Verse 18 says that Jesus is the head of the body [or Church].  Body is a reference to the Church being the “body of Christ.”  Head refers to the authority, but even more importantly it points to a vital influence that it cannot be without.  Jesus isn’t just the head authority of the Church, but just as a body cannot live without connection to a brain, so the Church has no existence without Christ who is its head.  Thus the image of the headwaters of a river could be used.   The vitality of the Church depends upon its connection to Christ who is our head.  He is the source of our relationship to all of creation (including Father God), but also the source of our purpose and function within it.

The phrase that “He is the beginning” most likely goes with the next phrase that Jesus is the firstborn from the dead.  However it can just be another way of saying He created all things.  So let’s deal with this second firstborn phrase.  Again, the firstborn is intended to set Jesus apart from all that have died.  He alone of all who have died has firstborn status.  This is important because typically if the firstborn dies, someone else has to take his place.  However, Jesus is such a being that his firstborn status is not overcome by death.  Just as He is the firstborn of the living, so He is to those who have died.  This is proven in that He is the only one to enter into death and come back by His own power.  John 10:18 says, “No one takes it [his life] from Me, but I lay it down of Myself.  I have power to lay it down, and I have power to take it again.  This command I have received from my Father.”  Thus, those who are dead have not “missed out” on Jesus.  They are included in His authority and as such will be given the right to one day take up their bodily life again, as He has.  In Jesus an emptying of the grave is begun. Throughout history all of humanity has come into being, lived, and then died.  This cycle is overcome and brought to an end in Jesus.  In fact 1 Corinthians 15:22 uses the phrase that Christ is “the firstfruits of those who have died.”  His resurrection is a signal that a greater resurrection is coming and for which we can hope.

Verse 18 ends with the statement that it is God’s purpose that Jesus should have first place in all things.  All spiritual beings, such as angels and cherubim, and all physical beings, such as mankind, are to look up to Christ as the One who has first place and authority over them.  John 5:22-23 says, “For the Father judges no one, but has committed all judgment to the Son, that all should honor the Son just as they honor the Father.  He who does not honor the Son does not honor the Father who sent Him.”  Also Philippians 2:9-11 says it this way, “Therefore God also has highly exalted Him and given Him the name which is above every name, that at the name of Jesus every knee should bow, of those in heaven, and of those on earth, and of those under the earth, and that every tongue should confess that Jesus Christ is Lord, to the glory of God the Father.”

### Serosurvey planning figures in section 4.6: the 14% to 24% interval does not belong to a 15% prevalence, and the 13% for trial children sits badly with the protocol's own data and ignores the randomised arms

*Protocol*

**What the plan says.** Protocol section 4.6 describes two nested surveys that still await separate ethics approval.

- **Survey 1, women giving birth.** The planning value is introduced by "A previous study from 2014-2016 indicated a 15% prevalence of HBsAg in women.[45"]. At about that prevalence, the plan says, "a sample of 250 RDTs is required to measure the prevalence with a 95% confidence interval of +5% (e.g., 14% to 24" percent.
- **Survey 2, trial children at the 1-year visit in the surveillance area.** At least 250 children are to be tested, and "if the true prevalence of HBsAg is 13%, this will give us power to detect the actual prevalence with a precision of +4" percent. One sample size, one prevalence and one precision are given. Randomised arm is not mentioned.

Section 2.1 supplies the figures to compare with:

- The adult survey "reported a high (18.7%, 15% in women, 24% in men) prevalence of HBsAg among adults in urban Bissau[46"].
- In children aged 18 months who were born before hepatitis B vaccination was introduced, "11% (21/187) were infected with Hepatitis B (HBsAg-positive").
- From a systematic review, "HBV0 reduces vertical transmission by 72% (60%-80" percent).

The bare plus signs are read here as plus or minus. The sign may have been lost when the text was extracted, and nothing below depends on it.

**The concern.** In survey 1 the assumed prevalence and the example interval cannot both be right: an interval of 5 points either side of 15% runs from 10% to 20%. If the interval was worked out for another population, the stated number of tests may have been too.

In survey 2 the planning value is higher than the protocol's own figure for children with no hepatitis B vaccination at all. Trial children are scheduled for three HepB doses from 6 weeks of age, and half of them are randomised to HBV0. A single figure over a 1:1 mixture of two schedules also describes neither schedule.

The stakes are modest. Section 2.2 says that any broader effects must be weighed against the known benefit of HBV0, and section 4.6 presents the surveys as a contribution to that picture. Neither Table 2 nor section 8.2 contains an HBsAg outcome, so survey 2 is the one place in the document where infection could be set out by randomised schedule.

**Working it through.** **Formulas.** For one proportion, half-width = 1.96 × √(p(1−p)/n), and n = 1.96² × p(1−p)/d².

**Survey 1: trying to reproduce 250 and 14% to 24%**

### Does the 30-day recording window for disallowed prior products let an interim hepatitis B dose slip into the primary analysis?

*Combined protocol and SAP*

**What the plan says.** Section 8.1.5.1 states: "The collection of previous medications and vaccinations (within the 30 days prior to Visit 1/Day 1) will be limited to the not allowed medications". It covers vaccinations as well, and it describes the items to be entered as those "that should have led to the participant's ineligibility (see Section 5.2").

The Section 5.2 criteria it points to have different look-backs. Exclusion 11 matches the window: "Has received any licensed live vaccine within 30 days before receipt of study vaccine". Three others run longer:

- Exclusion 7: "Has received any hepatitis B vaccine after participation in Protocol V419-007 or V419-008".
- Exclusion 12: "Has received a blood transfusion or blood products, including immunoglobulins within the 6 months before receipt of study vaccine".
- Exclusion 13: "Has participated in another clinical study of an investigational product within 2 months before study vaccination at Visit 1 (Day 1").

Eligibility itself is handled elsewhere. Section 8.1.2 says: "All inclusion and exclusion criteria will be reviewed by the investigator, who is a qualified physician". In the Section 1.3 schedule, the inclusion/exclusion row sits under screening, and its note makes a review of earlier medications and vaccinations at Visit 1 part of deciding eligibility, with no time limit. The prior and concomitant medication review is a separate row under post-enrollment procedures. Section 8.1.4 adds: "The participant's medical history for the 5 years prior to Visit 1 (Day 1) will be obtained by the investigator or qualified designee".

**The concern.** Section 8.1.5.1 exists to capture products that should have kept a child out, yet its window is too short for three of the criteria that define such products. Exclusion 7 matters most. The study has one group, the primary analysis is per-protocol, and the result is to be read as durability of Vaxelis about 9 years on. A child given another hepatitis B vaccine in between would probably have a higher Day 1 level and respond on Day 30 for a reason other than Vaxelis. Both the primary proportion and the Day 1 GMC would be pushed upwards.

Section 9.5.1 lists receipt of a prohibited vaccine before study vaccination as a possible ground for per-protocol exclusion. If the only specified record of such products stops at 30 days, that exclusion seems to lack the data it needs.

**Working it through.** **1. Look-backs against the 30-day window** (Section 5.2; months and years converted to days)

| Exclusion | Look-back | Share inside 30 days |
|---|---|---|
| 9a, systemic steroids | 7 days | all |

Verse 19 states that, it is the Father’s pleasure that in Jesus all the fullness dwells.  “The Fullness” is a phrase that was used at the time to refer to the totality of divine powers and attributes.  This is important for those Greek thinking peoples who had the concept of hybrid beings that were only partially divine.  Jesus wasn’t just full of the Holy Spirit, although that is true.  He embodies the totality of the divine powers and attributes.  Thus He is the source of all that we need and could ever ask for.  When one is in right relationship with “The Fullness” then one never needs to worry.  The Lord is my shepherd I shall not want.

As we end this section, Paul points out that it is through Jesus that all things are reconciled to God.  Jesus started the process of reconciling the creation back to The Father.  The chaos of individual choices and sin, whether in the heavenly beings or earthly, has put all of creation out of whack and proper order.  But the work of Jesus at the cross was the place where this reconciliation process was made possible and began.  How about you today?  Are you in right relationship with the Father and His Son, Jesus?  Has your life been reconciled to God by Christ?  Let Jesus become the Lord of your life and He will help you set all things in proper order before the Father as you walk with Him.  How can you say “No” to such an amazing savior?  Trust Jesus as Lord today!

Identity of Jesus Audio

Tuesday
Dec192017

The Results of Spiritual Victory

1 Kings 18:40-46.  This sermon was preached by Pastor Marty Bonner on December 17, 2017.

Last week we saw how God had honored Elijah’s public display of faith by a miraculous fire from heaven coming down upon his sacrifice.  This was all in contrast to the pitiful failure of the prophets of Baal.  Today we will look at the fallout of that momentous event and talk about spiritual victory in our own lives.